A downloadable mod
In 2019, UPMC declared any insurance associated with Highmark was henceforth out of network for any of their hospitals, because Highmark is opening up their own competing line of hospitals in Pittsburgh. Hospitals are non-profit enterprises that do not pay taxes in Pennsylvania. UPMC seeks to set the standard of patient care- and seeks to have created a class virtually unto itself. It costs $1000 to take an ambulance to a hospital.
In 1903, Georgist Elizabeth Magie invented the Landlord’s Game as a way to explain single tax theory and to reveal the unfairness and destructive implications of Monopoly. Almost 30 years later, Charles Darrow plays the Landlord’s Game, and obtains a written set of rules. Darrow used the rules to make Monopoly as it is known today, and sold it to Parker Brothers. After discovering that Darrow got the idea from Magie, Parker Brothers bought Magie’s patent. The decision made Darrow a millionaire.
The goal of HEALTHCARE MONOPOLY is to demonstrate the harm that can come with treating hospitals like businesses, designed to make the most money from their patients as possible. It is also a critique of the larger health care system, and when people have to make the choice between paying health insurance and surviving day to day. Like in original Monopoly, players play as both landlord and renter- in this case, hospital and patient. The player both treats and gets treated- rejects health insurance by claiming it is Out of Network, and uses health insurance to cover their hospital fees. The goal going into this was to give players several key choices-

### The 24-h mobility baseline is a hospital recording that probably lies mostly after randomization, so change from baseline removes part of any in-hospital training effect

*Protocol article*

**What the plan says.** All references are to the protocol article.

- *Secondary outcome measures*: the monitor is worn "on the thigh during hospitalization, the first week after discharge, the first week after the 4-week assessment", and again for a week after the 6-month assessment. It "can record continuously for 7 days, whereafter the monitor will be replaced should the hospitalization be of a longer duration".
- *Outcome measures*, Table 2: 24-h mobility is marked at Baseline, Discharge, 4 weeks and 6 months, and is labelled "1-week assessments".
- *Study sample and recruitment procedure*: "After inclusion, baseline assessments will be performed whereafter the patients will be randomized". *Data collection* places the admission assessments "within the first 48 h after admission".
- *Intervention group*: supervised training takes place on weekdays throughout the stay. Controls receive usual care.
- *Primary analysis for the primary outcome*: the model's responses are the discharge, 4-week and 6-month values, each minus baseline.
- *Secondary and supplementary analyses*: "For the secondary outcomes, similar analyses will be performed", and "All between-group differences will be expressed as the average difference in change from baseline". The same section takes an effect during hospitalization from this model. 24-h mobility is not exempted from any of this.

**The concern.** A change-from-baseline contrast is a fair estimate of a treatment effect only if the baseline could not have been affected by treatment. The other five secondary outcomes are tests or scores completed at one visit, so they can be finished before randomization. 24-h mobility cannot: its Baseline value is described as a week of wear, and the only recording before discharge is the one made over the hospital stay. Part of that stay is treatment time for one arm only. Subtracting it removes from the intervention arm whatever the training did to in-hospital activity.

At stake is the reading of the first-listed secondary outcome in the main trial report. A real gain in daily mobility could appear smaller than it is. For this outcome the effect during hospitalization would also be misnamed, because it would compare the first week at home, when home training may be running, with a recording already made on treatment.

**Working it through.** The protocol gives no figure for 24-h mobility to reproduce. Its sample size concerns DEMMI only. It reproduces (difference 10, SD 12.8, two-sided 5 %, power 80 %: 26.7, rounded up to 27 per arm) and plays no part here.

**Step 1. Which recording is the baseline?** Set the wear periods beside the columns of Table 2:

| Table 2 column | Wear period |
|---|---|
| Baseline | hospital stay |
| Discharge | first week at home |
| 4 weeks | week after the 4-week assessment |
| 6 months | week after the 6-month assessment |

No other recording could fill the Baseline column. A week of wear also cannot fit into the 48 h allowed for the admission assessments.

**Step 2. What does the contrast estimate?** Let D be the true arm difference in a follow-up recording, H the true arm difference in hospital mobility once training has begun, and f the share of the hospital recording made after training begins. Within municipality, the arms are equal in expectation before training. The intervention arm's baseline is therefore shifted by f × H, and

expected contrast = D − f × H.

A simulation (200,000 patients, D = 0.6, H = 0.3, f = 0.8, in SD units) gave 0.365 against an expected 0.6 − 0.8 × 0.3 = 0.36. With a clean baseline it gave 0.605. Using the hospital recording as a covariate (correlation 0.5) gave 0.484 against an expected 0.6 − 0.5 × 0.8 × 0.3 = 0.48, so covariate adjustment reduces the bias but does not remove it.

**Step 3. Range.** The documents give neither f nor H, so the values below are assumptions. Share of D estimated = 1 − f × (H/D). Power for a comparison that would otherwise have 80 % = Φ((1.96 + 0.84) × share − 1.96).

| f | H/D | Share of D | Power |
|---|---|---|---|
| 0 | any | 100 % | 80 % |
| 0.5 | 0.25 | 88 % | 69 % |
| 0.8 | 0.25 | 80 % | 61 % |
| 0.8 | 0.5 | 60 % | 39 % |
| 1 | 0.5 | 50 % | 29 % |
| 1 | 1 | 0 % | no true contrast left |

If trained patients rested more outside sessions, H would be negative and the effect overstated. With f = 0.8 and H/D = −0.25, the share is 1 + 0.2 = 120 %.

- Should I continue paying for health insurance?
- Should I skip going to the hospital, even though my health is low, because of fees?
- Should I increase my fees to get more money from patients?
I used Monopoly as a structure because of its history as a critiquing tool. I think it’s successful because, although there are winners, the metaphor for real systems exists and allows players to make connections to their real lives. The dialogue we as players would say: “I’ll pay my insurance,” “Can I charge like a million dollars now,” “You already went to ICU so you should be at full health,”
I also used Monopoly for its simplified, geometric colorful color designs and information relay techniques, which matched the signage and organization of the hospital. The game is meant to look appealing, and so is the hospital it is played in.
Everyone in the waiting room was too busy to play (Except one person for one round), but the interactions Sophia, Josh and I made between each other got attention. We had set up right next to the cafe, so a lot of people were passing by and saw us. To critique myself, I would want to make this a larger experiment- the game can support up to 8 players. I want to visit different branches of UPMC hospitals and play the game in the various waiting rooms.
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